Biochemical responses of crimson seedless (Vitis vinifera) grapevines to altered micro climatic conditions and different water treatments in the Breede River Valley of South Africa
Context and purpose of the study – The South African Table grape industry has to expand to new markets with high quality niche products, but limited water availability threatens sustainable production. To overcome this challenge and to obtain high-quality products for the new markets, require constant technological advancement. Currently, limited available scientific information about growth balances and physiology and especially grape quality parameters, hinders technological advancement and thus efficient regulatory management of the morphological, chemical, and pathological status of table grapes, especially in response to abiotic factors. To enable a deeper understanding of the reaction of grapevines to water supply and climatic conditions, this study partially aimed to determine the impact of different amounts of water and an altered micro-climate (complete covering of vineyards with plastic) on primary and secondary grape quality compounds. The objectives of the study were to deepen the understanding of table grape composition parallel to external factors affecting the value chain and to provide producers with sustainable tools to improve the management of quality variables.
Material and Methods – Two trials, an open field (OF) trial and a trial underneath overhead plastic covering (OPC), were conducted on Crimson Seedless / Ramsey in the Breede River Valley of South Africa. The plastic covers to alter micro climatic conditions were installed after budbreak (in other words for what is generally known as protection), and the sides of the vineyard remained open. Vines were trained onto a Pergola trellis system, micro-irrigated (32 L/h) and spaced 1.75 m x 3.0 m on a stony loam-sand soil. The trial layout design was a randomised complete block with water regime as main factor and ripeness as split strip-plot factor. Four water treatments were applied from after budbreak until the end of harvest. The treatments included a control treatment (100% water application, calculated using evapotranspiration and crop factor), 80% less than the control; 70% less than the control and 55% less than the control. The water treatments were replicated six times under OF conditions and four times under OPC conditions. Grapes were harvested at three ripeness levels. Ripeness levels were indicated by total soluble solids (TSS) where ripeness level 1 = TSS recommended by the Department of Agriculture, Forestry and Fisheries, ripeness level 2 = 10% less than the recommended TSS and ripeness level 3 = 10% higher than the recommended TSS. At each harvest, two 4.5 kg cartons per treatment per replicate were packed, of which one carton was stored for five weeks (four weeks at -0.1°C plus one week at 7.5°C) and another for nine weeks (8 weeks at -0.1°C plus one week at 7.5°C). After storage, the grapes were evaluated for cold storage defects. Biochemical variables, such as total soluble solids (TSS) and total titratable acidity (TTA) were measured from berry set until harvest (three harvest dates). Phenolic compounds, sugars and acids were measured.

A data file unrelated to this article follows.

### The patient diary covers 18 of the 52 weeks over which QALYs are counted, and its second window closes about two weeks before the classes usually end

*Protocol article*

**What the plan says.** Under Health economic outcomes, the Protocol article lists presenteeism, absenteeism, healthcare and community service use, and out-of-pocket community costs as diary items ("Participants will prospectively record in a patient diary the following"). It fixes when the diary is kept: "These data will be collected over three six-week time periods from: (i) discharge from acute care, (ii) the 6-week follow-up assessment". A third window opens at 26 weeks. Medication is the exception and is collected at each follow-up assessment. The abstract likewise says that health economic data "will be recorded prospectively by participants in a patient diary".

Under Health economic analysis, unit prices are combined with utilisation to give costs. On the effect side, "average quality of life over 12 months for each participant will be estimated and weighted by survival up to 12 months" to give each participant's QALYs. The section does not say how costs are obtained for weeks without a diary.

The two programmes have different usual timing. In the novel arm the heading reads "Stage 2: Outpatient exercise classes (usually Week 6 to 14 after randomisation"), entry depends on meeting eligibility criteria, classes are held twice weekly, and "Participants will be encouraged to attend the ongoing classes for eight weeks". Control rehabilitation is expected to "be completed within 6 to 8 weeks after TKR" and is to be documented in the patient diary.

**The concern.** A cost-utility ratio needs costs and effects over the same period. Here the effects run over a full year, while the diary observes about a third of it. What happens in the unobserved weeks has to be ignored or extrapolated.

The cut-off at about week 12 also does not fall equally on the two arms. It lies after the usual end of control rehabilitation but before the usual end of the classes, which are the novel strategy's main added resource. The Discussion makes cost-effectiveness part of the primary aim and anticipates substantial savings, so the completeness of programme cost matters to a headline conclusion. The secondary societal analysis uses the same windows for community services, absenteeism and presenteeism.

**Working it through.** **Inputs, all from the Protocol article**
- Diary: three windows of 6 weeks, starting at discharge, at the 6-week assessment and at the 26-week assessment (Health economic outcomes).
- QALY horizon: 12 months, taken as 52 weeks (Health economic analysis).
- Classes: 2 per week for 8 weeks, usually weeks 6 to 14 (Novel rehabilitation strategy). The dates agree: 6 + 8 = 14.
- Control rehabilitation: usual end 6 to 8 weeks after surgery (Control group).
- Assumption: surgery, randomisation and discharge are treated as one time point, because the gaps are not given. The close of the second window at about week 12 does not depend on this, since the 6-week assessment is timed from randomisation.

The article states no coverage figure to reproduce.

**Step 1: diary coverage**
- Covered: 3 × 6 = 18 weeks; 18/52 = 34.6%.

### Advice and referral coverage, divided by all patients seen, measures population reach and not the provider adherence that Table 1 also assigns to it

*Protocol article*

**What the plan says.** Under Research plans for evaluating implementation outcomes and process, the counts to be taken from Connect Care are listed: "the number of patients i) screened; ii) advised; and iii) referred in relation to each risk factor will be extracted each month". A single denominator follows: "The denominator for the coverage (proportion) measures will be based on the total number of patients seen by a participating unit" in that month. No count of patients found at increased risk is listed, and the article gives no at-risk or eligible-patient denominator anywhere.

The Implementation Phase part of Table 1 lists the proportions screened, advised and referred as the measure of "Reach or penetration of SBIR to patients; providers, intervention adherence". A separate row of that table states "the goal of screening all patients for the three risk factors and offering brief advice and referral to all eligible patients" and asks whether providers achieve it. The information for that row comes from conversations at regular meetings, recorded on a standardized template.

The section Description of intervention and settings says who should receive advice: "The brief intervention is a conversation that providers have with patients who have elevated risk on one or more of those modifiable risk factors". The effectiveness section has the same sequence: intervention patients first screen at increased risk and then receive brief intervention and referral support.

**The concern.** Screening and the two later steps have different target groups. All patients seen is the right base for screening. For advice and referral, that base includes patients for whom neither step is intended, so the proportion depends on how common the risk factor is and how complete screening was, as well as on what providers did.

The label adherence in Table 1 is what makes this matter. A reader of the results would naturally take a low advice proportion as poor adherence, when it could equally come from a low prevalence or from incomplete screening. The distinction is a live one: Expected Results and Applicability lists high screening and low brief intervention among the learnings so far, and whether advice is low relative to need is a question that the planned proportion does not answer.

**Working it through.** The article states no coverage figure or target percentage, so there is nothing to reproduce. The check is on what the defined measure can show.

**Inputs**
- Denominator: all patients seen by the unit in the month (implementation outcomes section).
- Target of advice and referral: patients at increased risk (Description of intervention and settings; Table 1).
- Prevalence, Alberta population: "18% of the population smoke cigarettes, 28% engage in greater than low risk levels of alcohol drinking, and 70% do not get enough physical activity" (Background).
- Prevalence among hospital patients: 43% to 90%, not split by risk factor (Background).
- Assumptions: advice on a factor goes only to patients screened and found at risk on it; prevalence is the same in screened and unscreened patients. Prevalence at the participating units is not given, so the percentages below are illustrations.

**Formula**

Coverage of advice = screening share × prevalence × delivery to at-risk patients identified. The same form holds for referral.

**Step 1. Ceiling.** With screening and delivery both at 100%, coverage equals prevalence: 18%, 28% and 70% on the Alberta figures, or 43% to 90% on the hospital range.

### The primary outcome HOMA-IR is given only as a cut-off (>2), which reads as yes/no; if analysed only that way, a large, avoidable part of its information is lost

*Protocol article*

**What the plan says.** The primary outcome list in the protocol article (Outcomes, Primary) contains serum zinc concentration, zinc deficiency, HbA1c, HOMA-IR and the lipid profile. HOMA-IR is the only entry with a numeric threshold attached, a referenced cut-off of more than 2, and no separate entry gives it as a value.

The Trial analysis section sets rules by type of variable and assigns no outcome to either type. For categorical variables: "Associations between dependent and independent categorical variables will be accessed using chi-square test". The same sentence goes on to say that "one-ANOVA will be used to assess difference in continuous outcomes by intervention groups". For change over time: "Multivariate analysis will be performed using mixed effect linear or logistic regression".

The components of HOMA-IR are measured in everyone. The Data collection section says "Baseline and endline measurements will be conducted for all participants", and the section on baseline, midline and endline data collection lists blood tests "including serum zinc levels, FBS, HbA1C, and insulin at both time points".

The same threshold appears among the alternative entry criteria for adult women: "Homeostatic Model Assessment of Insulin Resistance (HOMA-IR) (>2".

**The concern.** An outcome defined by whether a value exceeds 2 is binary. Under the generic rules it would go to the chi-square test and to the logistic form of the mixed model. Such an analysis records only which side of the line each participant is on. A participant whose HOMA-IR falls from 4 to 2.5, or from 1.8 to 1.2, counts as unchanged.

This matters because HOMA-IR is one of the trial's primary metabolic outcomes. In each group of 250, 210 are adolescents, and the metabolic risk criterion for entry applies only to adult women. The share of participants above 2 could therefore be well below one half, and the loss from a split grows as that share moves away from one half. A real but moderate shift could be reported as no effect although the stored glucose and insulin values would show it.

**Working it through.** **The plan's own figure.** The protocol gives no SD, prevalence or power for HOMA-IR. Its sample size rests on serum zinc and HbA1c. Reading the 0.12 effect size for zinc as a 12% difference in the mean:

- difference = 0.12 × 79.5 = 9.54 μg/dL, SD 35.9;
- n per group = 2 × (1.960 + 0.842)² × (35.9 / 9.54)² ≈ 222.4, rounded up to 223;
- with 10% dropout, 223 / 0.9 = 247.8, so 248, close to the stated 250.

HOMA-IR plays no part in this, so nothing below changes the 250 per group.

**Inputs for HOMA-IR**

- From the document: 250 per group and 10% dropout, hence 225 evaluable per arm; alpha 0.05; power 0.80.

Results – Under OF and OPC conditions, the application of less water (55% and 70%) lowered the TSS and TTA at harvest. Acidity breakdown of all the treatments underneath OPC was slower and grapes had a higher acidity. Underneath OPC, colour development was slower, and ripening was delayed. HPLC analyses of grape skins from the OF trial showed that the 55% water application increased total anthocyanins, total 3-glucoside anthocyanin compounds, total acetyl-glucoside anthocyanin compounds, as well as total p-coumaryl-glucoside anthocyanin compounds. The 55% water treatment produced grapes with the highest anthocyanin concentration and phenolic content in the grape skins compared to the 100% water treatment. For the OF and OPC trials, grapes had more decay after a storage period of nine weeks compared to a storage period of five weeks. Correlations between the secondary quality compounds and the occurrence of defects such as loose berries, botrytis, split berries and SO2 damage of Crimson Seedless will be shown.
Issue: GiESCO 2023
1Plant Protection and Viticulture Division, ARC Infruitec-Nietvoorbij, Private Bag X5026, Stellenbosch, 7599, South Africa
2Biometry, ARC Infruitec-Nietvoorbij, Private Bag X5026, Stellenbosch, 7599, South Africa
3Department of the Science of Agriculture, Food and Environment, University of Foggia, Via Napoli, 25 I-71122, Foggia, Italy
4Department of Culture, University of Turin, Largo P. Braccini, 2, I-10095 GRUGLIASCO TO, Italy
5Department of Agricultural and Forest Sciences, Viale delle Scienze 11, Palermo, Italy